Billionaire investor Carl Icahn launched an offer on Friday to buy Lions Gate Entertainment Corp , a move that would hamper the studio's expected bid for storied rival Metro-Goldwyn-Mayer Inc .

Shareholders are unlikely to bite, because Icahn's offer is low, but Icahn hopes to prevent Lions Gate from overpaying for the struggling studio behind the James Bond franchise, analysts say.

Sources have said bids for MGM are due Friday. Shares of Lions Gate were up 0.7 percent at $6.01 on the New York Stock Exchange -- 1 cent above Icahn's offer price.

He has to realize that with the shareholder ownership (of Lions Gate) so concentrated among a few firms, he's not going to get to 50 percent. Those guys don't want to sell at $6, said Matthew Harrigan, an analyst with Wunderlich Securities.

Icahn's move certainly makes it more difficult for Lions Gate to mount a bid, Harrigan said.

Mark Rachesky, Icahn's former investment chief, and his MHR Fund Management own 20 percent of Lions Gate as its single largest shareholder. He has not expressed interest in Icahn's offer but has said he supported Lions Gate's board.

Lions Gate, which backs the Saw franchise and critically acclaimed Mad Men TV series, is keen on picking up MGM's library of mostly older hits to bolster its own. Media companies are pondering similar acquisitions in an effort to build content, as movie audiences migrate in greater numbers to on-demand video and Internet streaming.

But in a statement, Icahn appeared to question Lions Gate's interest in MGM -- which was not mentioned by name -- citing dwindling DVD sales as contributing to the decline in all film-library values.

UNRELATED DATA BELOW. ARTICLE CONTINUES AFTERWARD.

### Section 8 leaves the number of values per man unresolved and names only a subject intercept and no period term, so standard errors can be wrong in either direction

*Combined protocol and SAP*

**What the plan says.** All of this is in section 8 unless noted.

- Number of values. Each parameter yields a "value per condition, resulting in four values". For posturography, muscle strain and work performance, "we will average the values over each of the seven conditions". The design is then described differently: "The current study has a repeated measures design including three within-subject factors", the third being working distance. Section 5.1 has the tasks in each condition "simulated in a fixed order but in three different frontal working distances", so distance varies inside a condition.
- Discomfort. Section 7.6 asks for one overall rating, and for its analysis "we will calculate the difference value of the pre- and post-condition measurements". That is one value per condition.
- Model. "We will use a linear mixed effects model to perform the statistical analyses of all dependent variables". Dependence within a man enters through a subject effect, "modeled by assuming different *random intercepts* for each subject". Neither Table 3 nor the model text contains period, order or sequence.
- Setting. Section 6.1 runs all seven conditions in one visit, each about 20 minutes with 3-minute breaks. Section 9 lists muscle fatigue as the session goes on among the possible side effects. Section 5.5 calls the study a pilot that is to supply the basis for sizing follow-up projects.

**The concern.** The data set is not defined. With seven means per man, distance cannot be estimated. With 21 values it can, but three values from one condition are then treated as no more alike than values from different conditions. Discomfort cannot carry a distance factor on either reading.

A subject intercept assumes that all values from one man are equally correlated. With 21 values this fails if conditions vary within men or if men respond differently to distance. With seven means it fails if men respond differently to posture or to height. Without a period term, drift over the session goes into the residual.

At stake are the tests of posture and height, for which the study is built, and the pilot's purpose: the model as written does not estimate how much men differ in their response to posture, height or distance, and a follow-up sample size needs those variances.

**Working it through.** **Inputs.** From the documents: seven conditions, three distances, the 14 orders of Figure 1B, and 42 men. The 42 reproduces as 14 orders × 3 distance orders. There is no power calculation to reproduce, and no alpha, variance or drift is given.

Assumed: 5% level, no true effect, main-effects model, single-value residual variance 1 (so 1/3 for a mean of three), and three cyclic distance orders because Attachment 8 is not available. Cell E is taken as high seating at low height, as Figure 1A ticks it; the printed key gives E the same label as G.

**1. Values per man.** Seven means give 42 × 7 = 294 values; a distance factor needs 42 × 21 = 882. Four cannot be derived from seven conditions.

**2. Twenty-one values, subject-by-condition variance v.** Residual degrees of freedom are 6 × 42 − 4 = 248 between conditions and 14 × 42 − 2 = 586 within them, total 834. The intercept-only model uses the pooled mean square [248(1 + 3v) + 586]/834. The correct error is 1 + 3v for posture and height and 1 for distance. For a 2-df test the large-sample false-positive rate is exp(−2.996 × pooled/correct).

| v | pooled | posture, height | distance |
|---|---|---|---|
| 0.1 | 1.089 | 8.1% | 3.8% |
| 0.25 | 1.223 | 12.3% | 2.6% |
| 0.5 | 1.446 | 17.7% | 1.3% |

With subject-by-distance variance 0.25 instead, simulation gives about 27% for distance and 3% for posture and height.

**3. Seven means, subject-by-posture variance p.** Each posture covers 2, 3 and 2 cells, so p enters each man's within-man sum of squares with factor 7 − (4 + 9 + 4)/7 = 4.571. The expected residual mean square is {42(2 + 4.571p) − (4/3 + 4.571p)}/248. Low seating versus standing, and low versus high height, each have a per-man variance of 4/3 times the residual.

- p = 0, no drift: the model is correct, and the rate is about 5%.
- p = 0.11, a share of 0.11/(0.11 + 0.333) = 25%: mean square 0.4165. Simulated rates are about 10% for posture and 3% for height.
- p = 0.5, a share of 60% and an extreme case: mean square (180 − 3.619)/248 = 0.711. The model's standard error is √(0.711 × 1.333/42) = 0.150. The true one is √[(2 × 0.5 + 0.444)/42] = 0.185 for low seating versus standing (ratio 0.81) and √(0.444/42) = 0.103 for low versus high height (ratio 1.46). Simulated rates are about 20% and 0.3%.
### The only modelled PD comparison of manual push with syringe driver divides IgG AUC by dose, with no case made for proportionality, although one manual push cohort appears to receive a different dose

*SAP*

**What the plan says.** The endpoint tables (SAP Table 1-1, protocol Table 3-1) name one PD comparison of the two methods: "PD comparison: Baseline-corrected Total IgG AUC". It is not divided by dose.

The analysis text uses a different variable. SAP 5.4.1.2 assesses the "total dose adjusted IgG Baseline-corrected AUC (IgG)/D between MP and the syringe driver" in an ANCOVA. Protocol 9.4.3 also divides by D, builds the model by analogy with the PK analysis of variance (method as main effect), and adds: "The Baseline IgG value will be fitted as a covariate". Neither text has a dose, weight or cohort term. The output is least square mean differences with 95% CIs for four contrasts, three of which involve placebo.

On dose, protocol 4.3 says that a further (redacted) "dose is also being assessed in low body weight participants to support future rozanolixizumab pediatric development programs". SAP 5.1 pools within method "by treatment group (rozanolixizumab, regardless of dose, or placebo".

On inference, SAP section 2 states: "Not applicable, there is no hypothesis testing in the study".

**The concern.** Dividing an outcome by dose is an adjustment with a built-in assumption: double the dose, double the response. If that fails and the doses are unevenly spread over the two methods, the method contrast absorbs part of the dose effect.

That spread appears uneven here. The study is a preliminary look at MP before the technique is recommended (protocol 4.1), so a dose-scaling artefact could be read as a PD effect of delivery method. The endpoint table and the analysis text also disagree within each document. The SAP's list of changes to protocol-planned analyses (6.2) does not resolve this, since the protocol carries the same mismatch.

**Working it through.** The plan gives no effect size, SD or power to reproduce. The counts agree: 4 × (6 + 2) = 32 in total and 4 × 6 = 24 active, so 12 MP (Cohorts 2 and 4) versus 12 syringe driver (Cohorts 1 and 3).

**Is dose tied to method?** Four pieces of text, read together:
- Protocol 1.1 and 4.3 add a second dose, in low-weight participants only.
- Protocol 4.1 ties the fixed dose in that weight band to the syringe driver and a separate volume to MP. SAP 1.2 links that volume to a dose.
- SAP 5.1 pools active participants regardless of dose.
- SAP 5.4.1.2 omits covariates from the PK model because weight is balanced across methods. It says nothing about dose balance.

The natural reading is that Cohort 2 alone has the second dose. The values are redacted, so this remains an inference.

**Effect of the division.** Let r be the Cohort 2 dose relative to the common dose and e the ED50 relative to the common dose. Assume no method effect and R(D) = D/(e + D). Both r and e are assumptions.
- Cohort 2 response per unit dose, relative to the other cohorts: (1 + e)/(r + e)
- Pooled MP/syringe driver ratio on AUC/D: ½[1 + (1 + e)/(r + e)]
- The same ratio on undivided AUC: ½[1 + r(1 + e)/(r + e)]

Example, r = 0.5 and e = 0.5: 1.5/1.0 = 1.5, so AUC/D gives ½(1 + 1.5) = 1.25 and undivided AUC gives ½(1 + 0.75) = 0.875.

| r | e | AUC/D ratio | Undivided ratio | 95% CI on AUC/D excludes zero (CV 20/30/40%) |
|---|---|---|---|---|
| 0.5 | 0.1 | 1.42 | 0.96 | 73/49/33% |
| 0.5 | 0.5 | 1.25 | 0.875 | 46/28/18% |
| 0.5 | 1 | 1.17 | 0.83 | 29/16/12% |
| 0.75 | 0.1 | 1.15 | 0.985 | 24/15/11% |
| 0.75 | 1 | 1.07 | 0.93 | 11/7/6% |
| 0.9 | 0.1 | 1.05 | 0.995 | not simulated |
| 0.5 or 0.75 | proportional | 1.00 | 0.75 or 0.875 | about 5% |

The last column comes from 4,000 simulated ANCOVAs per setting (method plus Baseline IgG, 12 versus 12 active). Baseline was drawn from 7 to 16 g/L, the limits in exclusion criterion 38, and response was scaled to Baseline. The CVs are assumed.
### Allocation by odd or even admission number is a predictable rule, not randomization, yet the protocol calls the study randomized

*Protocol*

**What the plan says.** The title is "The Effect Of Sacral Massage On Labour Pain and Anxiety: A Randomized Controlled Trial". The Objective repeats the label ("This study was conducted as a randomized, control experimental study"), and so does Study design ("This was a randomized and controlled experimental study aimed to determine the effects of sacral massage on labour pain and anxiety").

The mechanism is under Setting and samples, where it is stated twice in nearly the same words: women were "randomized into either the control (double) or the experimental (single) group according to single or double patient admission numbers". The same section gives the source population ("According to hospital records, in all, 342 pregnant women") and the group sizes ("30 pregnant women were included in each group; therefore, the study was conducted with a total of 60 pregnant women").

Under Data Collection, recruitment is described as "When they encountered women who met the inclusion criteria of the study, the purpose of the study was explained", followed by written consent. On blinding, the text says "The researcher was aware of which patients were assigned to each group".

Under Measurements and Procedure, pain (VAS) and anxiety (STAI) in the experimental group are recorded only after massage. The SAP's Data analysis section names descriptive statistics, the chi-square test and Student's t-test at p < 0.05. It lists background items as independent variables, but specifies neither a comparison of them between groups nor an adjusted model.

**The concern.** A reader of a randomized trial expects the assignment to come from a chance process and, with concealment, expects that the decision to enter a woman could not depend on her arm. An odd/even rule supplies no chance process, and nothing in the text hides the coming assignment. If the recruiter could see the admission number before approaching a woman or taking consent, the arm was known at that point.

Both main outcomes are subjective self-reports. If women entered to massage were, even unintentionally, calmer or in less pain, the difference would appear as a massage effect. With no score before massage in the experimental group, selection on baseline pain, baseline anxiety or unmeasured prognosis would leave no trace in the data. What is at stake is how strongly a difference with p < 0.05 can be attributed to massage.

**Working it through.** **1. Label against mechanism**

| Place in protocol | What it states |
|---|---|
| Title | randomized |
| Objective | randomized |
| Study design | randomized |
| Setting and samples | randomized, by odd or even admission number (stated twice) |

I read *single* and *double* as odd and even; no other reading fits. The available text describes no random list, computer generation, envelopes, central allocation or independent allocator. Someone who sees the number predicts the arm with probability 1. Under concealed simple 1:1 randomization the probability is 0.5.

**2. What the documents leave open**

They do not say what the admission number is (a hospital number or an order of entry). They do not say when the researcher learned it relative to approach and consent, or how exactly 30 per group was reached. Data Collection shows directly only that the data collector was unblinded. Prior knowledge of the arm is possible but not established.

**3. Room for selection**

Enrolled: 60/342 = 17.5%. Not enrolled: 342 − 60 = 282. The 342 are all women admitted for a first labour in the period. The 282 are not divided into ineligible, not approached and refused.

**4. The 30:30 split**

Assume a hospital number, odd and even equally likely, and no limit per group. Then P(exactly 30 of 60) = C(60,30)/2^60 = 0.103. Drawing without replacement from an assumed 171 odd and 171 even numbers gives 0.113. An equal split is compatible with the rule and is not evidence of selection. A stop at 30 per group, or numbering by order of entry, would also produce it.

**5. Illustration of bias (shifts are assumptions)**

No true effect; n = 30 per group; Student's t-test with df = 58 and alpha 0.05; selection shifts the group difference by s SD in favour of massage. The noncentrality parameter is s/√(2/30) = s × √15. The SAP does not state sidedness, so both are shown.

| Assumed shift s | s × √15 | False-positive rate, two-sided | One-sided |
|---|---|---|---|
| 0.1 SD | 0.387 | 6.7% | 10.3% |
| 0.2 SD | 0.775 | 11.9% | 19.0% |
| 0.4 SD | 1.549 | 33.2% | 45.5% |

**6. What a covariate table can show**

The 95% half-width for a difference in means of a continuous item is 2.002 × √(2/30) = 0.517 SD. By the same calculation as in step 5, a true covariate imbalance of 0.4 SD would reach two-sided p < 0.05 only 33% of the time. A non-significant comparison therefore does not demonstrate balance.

It should be up to the shareholders to determine if they wish to more than 'double down' on another library, especially in light of the company's admitted 'substantial degree of leverage,' Icahn said in the statement.

The activist investor, who has publicly held the studio to task for its $255 million acquisition of TV Guide in 2009, has now offered to buy all of Lions Gate's outstanding common shares for $6 apiece, amending a February offer to buy 13.2 million shares at the same price.


The investor, who owns slices in a broad swathe of U.S. companies such as American Railcar Industries Inc and is known for trying to influence the direction of companies such as Time Warner Inc -- owns 18.9 percent of Lions Gate. He made his initial offer to buy its shares in February.

A representative for Lions Gate did not return calls.

Lions Gate's board has turned down Icahn's offer as too low. It recently proposed that its shareholders adopt a defensive rights plan, or poison pill, to help ward off attempts to accumulate shares.

Icahn said on Friday he has no interest in raising his offer, which he argues is already $1.15 higher than the $4.85 closing price on February 4 -- before he launched his first offer.

Icahn said he intended to pursue legal action against Lions Gate's poison pill. If his offer were successful, his firm, the Icahn Group, would replace the studio's board of directors with its own nominees, he said.

Lions Gate is expected to put in a second-round bid for MGM, sources familiar with the matter have told Reuters. Bids for MGM are due Friday, and the sources also expect Time Warner and Len Blavatnik's Access Industries to make offers.

Some investors are nervous that a change of control of Lions Gate might trigger debt obligations that Lions Gate might not be able to fulfill.

Lions Gate has said if Icahn increased his stake in the company beyond 20 percent, it could trigger a change of control clause in the company's revolving bank loan facility, which would constitute a technical default.

As a result, bank lenders could accelerate the maturity of outstanding debt and bond holders could do the same.

(Editing by Edwin Chan and Gerald E. McCormick)